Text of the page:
Hey there, I am sure you stopped by this blog to find out about film photography on a wedding day. I will be the first to tell you that I am not a film photographer. Do I shoot with film on a wedding day? Yes. Do I shoot only film on a wedding day? NOOOO.
I am what some might call a hybrid photographer.
I carry both of my digital professional Sony Cameras on a wedding day. I enjoy shooting my Sony cameras and love what I am able to produce from them. One of the best things about them is that I can shoot as many photos as I want, and the only thing limiting me is the space I have on my SD cards, which is quite a bit, close to 3000 images per card. That is an insane number of photos and I do not even come close to that amount on a wedding day.
But let's talk film.
I only carry one film camera, a Canon AE-1, and I love this little camera. It is manual focus, so some images are not tack sharp like my digital Sony cameras that I mentioned above. But I think that is part of the nostalgic feel of the film. It doesn't have to be insanely sharp to tell your story.
Film Sharpness on a wedding day.
So let's narrow this down, film can be sharp or in focus as we call it. So much so that you might not be able to tell that much of a difference if the digital images were side by side with the film images. Film has a feel that digital doesn't, and in my opinion isn't able to be re-created with a digital camera.
The Feel of film on your wedding day.
Film has its own unique personality. It has some grain and can look soft. It's just different, and you can see it very easily when you just get that feeling from film images that you don't get from digital.
Just a few images on one roll
You get anywhere from 24-37 exposures on a film roll. Twenty-four to thirty-seven...that's it.
Think about that for a second, how much slower you would have to work as a photographer to get those images in focus, and the thought that has to go into every single image you are trying to capture.
Once the images have been captured you can't review them. You have to wait until they are developed, so the photographer needs to slow down and make sure they have it right.
That is one roll, and that is all I bring with me to a wedding.
How I work personally with film
Here is what I do, now not every photographer does it this way but it works for me. I carry one roll of film, just one. As I said before you can't review these images, so I have no way of knowing if they are going to come out right or not. I am confident in my ability as a photographer, and I know that most of the images will turn out the way I want them to.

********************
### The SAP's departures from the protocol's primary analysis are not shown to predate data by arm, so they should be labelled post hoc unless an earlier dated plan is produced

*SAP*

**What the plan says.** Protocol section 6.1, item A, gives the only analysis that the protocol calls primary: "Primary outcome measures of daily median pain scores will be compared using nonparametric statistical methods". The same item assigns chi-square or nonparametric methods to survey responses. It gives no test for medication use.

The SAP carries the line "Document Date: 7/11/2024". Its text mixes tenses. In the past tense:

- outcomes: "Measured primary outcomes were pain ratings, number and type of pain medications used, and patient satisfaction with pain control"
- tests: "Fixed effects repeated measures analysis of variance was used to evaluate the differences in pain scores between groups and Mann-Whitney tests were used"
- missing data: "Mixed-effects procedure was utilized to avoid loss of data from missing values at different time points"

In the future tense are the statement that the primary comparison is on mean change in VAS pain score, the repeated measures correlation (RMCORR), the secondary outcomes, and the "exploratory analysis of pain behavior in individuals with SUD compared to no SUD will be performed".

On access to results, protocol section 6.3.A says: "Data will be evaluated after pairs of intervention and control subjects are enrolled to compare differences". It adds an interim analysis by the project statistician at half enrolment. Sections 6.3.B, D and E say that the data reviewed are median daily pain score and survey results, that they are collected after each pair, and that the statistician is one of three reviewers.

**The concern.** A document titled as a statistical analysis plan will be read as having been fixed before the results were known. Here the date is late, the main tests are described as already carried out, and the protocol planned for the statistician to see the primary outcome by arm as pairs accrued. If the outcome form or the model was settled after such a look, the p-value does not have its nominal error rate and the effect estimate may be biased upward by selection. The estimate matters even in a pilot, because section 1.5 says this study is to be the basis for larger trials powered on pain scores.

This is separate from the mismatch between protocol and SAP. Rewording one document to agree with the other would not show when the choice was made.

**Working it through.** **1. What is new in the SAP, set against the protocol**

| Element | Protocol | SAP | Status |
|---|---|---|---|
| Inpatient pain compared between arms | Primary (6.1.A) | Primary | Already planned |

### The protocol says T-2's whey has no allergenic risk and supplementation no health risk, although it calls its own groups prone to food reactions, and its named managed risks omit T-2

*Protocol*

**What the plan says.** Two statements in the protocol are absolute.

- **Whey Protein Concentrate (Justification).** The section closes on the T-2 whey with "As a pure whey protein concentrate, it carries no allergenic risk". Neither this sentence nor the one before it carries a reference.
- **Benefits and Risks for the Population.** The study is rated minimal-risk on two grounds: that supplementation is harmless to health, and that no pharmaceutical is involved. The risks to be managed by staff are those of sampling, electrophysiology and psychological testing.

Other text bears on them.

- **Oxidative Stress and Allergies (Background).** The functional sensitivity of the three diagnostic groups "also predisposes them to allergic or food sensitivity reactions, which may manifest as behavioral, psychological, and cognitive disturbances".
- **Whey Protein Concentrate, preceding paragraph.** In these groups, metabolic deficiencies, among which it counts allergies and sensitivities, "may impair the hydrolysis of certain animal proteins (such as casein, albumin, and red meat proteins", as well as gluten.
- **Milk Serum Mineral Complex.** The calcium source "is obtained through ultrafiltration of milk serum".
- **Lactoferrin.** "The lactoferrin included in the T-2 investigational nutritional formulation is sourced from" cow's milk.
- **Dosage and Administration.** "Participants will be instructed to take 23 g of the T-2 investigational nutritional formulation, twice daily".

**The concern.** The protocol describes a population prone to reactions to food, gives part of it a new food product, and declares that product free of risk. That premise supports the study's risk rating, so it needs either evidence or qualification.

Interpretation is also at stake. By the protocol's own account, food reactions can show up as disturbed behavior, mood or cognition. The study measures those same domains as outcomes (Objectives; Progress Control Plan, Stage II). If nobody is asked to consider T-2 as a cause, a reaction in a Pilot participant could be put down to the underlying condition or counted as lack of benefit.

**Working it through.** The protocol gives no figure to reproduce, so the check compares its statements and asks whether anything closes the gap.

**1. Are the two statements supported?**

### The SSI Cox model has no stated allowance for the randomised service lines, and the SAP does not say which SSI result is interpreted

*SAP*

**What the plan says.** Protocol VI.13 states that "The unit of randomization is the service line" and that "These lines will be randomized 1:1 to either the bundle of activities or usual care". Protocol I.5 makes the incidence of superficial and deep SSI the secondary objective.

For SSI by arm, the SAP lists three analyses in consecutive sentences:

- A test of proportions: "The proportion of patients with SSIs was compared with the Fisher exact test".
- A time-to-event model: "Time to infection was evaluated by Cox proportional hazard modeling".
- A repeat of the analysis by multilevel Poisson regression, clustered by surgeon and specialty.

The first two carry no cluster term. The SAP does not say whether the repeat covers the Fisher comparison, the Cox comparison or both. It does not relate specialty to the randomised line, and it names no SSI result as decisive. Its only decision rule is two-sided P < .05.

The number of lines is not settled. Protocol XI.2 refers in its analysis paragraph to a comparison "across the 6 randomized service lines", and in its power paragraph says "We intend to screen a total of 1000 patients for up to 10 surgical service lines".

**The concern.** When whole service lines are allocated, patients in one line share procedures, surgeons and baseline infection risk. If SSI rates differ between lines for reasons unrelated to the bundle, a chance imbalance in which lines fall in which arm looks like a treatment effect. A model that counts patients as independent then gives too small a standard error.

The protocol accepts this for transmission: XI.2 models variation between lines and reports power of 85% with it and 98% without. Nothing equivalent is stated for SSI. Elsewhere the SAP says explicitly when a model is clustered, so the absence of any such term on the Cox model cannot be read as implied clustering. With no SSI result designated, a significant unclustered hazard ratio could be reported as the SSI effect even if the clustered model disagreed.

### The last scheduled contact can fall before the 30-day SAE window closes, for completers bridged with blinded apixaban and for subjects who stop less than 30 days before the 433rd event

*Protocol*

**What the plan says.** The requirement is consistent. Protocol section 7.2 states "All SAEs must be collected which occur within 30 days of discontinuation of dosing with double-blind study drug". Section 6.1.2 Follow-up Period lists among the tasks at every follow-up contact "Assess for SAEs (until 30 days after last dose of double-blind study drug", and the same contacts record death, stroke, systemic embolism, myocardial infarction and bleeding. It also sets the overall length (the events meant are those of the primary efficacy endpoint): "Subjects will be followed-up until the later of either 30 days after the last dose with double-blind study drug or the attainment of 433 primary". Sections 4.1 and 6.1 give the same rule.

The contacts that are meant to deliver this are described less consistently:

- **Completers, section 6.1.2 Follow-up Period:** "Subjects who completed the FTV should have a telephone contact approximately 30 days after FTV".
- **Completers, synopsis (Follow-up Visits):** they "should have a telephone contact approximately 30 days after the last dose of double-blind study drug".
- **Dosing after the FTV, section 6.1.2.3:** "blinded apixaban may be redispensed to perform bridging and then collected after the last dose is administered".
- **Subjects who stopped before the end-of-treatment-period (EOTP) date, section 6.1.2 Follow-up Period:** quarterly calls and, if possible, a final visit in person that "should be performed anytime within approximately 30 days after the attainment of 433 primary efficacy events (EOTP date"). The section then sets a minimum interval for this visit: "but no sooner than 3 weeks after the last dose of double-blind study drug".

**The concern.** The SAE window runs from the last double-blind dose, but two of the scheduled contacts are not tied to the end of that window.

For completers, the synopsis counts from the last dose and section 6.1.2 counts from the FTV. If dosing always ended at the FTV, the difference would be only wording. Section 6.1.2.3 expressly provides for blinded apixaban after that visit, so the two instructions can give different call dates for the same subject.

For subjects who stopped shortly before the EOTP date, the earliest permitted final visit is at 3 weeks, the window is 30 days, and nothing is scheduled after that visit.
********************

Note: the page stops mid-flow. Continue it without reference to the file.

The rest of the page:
So I pick moments throughout the wedding day (getting into the dress, first dance, and some portraits) to fill the roll with. I take a couple of images to try and make sure I am covered. On a roll of twenty-four exposures I normally get a little under half of the images are good enough to be delivered. I really want the main shots listed above, and then a couple of happy accidents thrown into the mix (which are the best and sometimes most memorable).
Once I get home I remove the roll and take it to the Schillers here in the St. Louis area.
I have them scan the film for me and put them in dropbox. This is the only time these images are in digital form. I load them on my computer and print them from my Canon Pro 200 printer.
I DO NOT deliver these images in digital form with the rest of my couples gallery. Why? Because I think personally the couple should get their images printed but most of the time they don't, this way if they want these images that have a more nostalgic feel then great, I will print them for them and they can display them however they want.
I don't want you to think that I am holding these images hostage, they do get similar images in digital form, but as I said before, the look of these images is completely different in your own hands.
I do my best to keep print alive and give my couples something that they can touch, something physical, something that if they wanted to they can pass on.
What did we learn?
So do you want a film photographer for your wedding? Well, that question is for you and you alone to answer. Things can and have gone wrong on both sides of photography be it digital or film. The question is, do you want that film look? If you do but also want the safety of digital then find someone like myself to shoot both in a hybrid style.
Over the past few months film has been getting more and more attention event from leading professionals, so it would seem that film is not going anywhere anytime soon.
In my opinion, film is an amazing medium and I love using it, and it's such a fun challenge to take on.
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